It is clear that we need to rethink our growth-based, consumption-driven economies. We need to consume less, pollute less, travel less, eat less meat, and eat food that we can produce more sustainably. These are things we need to do today to be able to keep the earth’s temperature at a level where all life is not extremely threatened. We need to be convinced that these are necessary, that they are urgent, and it is worth reimagining our conceptions of a good life and a good society to save our future. We need facilitators who will guide us to become these people.

Given the urgency of decisive, collective, and radical action, it is tempting to succumb to the worldwide turn toward tyranny. Imagine a more enlightened, not-too-crazy Digong whose mind is fixed on the war for sustainability and climate stabilization. Such a leader could impose carbon caps, shut down businesses that do not comply, and set strict limits to meat consumption, as well as other habits that are costly to the environment. But as we see with the war on drugs, and the insanity of Trump and his friends, tyrants only offer temporary solutions that do not mobilize people to address the radical roots of problems and realize the necessary changes that need to come from within. All they can paint are imaginary monsters for people to shoot at. This is why the world is so fixated on radical, right wing dictators. Dictators make us feel that problems are simple and that they can be solved without our active participation, with only our support and cheers and perhaps our vote.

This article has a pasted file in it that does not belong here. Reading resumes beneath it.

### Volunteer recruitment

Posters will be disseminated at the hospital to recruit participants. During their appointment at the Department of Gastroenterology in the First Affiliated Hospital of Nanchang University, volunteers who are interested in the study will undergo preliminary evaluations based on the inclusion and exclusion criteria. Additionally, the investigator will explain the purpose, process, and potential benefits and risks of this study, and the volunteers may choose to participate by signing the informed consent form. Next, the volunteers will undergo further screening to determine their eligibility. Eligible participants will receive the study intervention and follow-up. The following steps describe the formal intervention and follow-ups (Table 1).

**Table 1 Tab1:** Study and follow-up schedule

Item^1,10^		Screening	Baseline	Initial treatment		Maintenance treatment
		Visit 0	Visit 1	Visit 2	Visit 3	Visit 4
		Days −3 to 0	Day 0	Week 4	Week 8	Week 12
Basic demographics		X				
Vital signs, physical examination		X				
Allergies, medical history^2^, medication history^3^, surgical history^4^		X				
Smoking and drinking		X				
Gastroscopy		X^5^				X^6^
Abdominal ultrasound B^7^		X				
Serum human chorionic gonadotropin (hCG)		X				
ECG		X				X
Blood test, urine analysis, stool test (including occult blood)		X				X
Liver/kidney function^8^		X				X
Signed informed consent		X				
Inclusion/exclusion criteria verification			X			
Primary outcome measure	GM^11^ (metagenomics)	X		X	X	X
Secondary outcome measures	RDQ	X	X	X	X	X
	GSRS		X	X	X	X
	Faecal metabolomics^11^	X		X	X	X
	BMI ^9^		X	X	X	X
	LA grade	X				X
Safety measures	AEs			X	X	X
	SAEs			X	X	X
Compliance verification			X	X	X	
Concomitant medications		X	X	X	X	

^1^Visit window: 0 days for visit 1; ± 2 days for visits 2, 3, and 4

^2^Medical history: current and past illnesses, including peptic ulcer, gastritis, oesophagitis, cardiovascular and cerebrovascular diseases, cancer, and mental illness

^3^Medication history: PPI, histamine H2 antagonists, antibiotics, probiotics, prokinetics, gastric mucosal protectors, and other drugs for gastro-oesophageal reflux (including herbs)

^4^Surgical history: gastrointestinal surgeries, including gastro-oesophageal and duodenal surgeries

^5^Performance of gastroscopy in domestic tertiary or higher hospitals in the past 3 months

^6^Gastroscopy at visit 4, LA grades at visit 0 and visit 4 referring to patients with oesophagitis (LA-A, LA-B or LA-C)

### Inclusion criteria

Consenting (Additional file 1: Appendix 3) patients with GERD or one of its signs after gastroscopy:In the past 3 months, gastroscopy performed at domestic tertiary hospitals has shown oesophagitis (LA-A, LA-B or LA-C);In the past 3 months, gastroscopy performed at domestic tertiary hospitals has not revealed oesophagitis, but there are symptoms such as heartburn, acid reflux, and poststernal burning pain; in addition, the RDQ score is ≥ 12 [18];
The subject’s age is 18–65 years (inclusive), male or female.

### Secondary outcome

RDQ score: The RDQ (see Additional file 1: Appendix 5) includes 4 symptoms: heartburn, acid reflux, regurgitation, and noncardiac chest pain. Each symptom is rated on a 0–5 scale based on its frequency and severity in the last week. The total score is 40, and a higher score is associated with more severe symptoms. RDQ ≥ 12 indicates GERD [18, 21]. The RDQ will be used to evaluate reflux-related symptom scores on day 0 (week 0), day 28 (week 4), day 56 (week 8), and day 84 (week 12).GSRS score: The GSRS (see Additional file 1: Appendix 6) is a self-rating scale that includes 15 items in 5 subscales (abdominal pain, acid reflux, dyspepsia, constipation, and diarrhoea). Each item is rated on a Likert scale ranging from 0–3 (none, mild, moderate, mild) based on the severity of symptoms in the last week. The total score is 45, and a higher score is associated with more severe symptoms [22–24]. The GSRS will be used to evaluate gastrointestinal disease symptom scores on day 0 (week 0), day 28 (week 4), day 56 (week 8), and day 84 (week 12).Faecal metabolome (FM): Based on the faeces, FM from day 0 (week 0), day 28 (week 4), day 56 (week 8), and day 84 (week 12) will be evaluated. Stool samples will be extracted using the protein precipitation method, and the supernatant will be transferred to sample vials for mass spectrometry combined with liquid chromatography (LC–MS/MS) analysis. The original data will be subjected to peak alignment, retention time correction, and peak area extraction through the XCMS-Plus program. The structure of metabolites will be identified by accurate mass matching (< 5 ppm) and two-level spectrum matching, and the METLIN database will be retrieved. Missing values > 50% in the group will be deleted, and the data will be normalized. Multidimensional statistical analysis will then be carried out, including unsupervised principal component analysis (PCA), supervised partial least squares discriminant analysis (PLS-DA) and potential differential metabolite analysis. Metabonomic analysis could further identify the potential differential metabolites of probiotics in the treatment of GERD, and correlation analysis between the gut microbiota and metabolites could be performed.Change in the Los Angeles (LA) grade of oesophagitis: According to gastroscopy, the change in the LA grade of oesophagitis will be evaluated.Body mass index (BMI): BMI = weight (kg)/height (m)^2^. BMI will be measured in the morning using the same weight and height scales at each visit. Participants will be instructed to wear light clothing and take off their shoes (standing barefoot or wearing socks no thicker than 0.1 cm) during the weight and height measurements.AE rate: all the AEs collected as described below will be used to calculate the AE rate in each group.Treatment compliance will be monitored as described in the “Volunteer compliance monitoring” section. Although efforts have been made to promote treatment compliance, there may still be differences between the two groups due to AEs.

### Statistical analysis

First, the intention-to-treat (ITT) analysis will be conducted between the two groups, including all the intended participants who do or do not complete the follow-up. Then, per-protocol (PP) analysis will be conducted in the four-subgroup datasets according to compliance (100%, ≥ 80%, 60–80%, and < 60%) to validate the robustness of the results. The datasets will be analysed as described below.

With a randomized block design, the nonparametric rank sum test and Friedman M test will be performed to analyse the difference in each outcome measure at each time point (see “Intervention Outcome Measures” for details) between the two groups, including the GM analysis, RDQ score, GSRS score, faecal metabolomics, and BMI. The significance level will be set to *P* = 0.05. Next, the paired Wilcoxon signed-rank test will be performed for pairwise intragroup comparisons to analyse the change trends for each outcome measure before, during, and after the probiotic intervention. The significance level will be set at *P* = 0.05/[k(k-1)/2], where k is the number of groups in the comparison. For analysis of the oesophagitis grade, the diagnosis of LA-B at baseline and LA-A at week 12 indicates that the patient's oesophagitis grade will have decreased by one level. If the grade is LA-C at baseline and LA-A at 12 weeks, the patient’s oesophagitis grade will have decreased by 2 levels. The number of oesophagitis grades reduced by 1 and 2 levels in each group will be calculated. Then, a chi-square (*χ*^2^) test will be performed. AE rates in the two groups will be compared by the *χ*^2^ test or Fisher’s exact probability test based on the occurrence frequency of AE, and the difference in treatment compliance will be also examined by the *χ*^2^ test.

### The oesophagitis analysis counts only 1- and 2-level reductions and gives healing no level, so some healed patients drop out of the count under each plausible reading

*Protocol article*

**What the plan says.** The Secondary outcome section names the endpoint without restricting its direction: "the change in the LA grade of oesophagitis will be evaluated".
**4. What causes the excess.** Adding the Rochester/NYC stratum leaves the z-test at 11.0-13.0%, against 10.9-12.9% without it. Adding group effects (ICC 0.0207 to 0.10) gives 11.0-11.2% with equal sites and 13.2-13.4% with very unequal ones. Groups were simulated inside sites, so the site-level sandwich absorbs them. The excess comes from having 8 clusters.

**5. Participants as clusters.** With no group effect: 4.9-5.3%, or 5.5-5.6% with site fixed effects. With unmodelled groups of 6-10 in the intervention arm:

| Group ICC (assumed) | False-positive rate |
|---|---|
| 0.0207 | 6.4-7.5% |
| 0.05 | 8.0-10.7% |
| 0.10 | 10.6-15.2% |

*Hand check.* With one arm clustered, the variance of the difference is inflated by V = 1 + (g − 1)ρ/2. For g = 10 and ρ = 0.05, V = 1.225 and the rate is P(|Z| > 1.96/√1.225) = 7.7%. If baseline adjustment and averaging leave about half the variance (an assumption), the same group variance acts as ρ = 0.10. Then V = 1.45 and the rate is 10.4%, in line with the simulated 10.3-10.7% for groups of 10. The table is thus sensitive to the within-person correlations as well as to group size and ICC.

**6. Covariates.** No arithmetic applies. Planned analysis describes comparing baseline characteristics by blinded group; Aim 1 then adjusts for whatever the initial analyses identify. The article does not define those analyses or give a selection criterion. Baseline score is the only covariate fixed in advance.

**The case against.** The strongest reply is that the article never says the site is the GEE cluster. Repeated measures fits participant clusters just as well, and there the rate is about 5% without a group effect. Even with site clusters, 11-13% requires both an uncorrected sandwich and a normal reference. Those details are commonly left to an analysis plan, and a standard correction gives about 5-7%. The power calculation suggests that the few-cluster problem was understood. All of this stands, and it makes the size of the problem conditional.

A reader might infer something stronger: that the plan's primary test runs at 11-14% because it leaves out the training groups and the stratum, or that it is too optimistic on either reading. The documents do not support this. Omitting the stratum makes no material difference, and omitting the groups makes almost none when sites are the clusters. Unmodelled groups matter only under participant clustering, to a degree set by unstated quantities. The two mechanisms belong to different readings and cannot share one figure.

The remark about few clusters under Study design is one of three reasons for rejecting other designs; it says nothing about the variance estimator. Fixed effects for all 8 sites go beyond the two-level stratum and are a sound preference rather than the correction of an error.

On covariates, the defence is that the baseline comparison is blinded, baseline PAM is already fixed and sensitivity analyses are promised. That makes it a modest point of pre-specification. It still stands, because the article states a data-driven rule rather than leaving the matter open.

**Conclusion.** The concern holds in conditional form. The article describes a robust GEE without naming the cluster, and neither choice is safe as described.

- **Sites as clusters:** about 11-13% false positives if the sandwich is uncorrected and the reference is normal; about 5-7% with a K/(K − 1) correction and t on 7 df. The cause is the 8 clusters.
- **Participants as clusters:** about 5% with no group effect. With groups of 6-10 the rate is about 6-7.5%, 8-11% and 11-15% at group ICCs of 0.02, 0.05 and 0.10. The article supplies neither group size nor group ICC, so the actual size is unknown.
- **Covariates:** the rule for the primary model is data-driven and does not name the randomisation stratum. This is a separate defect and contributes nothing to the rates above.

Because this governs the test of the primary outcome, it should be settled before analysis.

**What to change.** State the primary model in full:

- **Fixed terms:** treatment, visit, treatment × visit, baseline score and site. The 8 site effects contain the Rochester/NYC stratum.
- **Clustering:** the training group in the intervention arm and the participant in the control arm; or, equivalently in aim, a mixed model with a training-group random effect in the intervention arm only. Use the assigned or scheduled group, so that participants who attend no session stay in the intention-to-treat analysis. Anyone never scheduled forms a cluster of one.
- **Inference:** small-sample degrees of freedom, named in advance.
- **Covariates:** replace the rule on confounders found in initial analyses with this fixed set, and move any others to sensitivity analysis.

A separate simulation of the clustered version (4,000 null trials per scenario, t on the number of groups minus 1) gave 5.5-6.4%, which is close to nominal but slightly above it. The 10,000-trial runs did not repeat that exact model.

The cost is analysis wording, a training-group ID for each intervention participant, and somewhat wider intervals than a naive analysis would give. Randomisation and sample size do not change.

But more complex problems that require more comprehensive responses and sustained collective action need a community of people (in our case, a global community) that thinks things through together, that builds a shared conception of the good—and acts to realize it. To do that, we need facilitators of discourse who can help us see, who are open to seeing, and who can inspire us to act together on what ought to be.

Who will facilitate our collective imagining and dreaming of a better world peopled by a better humanity? Whoever they are, they cannot come from the current crop of hardhearted hatemongers to whom the world is now turning in our moment of crisis. We need leaders of hope who have the imagination of poets, the interdisciplinary intellects of dreamers and inventors, the communication skills of the great orators, and the inspiring presence of prophets. Maybe there is no one person like that. Maybe we need to build a community of servant-leaders who can facilitate the global discourse of civilization-building at the end of life as we know it—and at the birth of a world we have yet to imagine. 

The view expressed in this piece are those of the author and do not necessarily represent the views of School of Humanities or the Ateneo de Manila University.  

[1] Yuval Noah Harari, Homo Deus: A Brief History of Tomorrow, (New York: Harper Collins Publishers, 2015), Chapter 1.